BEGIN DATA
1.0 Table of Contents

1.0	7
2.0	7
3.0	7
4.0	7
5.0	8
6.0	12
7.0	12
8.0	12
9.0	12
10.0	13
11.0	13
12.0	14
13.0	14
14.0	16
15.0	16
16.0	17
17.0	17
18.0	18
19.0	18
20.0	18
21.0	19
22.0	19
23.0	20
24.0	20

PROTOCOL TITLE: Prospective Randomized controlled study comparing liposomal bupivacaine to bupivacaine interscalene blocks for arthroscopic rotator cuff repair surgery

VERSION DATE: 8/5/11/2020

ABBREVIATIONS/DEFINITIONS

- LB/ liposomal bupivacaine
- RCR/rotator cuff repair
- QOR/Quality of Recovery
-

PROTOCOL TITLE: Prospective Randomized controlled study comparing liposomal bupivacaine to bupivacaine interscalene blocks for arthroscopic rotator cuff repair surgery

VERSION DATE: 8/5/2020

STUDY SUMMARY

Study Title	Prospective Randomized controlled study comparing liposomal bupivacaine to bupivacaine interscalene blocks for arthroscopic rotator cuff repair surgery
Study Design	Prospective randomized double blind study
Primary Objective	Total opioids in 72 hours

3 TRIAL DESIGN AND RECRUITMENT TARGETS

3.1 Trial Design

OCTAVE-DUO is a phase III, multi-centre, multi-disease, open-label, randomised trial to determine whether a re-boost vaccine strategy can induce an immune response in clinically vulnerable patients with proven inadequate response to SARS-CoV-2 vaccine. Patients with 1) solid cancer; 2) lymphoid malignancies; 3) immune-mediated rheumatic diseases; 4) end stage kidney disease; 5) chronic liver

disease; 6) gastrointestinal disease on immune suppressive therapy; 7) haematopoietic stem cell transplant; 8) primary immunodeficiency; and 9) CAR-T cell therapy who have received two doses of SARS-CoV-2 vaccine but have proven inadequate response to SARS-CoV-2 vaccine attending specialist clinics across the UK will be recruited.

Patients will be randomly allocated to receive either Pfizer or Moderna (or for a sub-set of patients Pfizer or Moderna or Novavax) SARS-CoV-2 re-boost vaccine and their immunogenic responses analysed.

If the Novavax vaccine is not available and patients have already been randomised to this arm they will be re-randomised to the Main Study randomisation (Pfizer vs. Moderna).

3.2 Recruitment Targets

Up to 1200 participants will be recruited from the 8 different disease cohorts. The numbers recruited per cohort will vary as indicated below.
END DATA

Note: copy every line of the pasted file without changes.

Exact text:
1.0 Table of Contents

1.0	7
2.0	7
3.0	7
4.0	7
5.0	8
6.0	12
7.0	12
8.0	12
9.0	12
10.0	13
11.0	13
12.0	14
13.0	14
14.0	16
15.0	16
16.0	17
17.0	17
18.0	18
19.0	18
20.0	18
21.0	19
22.0	19
23.0	20
24.0	20

PROTOCOL TITLE: Prospective Randomized controlled study comparing liposomal bupivacaine to bupivacaine interscalene blocks for arthroscopic rotator cuff repair surgery

VERSION DATE: 8/5/11/2020

ABBREVIATIONS/DEFINITIONS

- LB/ liposomal bupivacaine
- RCR/rotator cuff repair
- QOR/Quality of Recovery
-

PROTOCOL TITLE: Prospective Randomized controlled study comparing liposomal bupivacaine to bupivacaine interscalene blocks for arthroscopic rotator cuff repair surgery

VERSION DATE: 8/5/2020

STUDY SUMMARY

Study Title	Prospective Randomized controlled study comparing liposomal bupivacaine to bupivacaine interscalene blocks for arthroscopic rotator cuff repair surgery
Study Design	Prospective randomized double blind study
Primary Objective	Total opioids in 72 hours

3 TRIAL DESIGN AND RECRUITMENT TARGETS

3.1 Trial Design

OCTAVE-DUO is a phase III, multi-centre, multi-disease, open-label, randomised trial to determine whether a re-boost vaccine strategy can induce an immune response in clinically vulnerable patients with proven inadequate response to SARS-CoV-2 vaccine. Patients with 1) solid cancer; 2) lymphoid malignancies; 3) immune-mediated rheumatic diseases; 4) end stage kidney disease; 5) chronic liver

disease; 6) gastrointestinal disease on immune suppressive therapy; 7) haematopoietic stem cell transplant; 8) primary immunodeficiency; and 9) CAR-T cell therapy who have received two doses of SARS-CoV-2 vaccine but have proven inadequate response to SARS-CoV-2 vaccine attending specialist clinics across the UK will be recruited.

Patients will be randomly allocated to receive either Pfizer or Moderna (or for a sub-set of patients Pfizer or Moderna or Novavax) SARS-CoV-2 re-boost vaccine and their immunogenic responses analysed.

If the Novavax vaccine is not available and patients have already been randomised to this arm they will be re-randomised to the Main Study randomisation (Pfizer vs. Moderna).

3.2 Recruitment Targets

Up to 1200 participants will be recruited from the 8 different disease cohorts. The numbers recruited per cohort will vary as indicated below.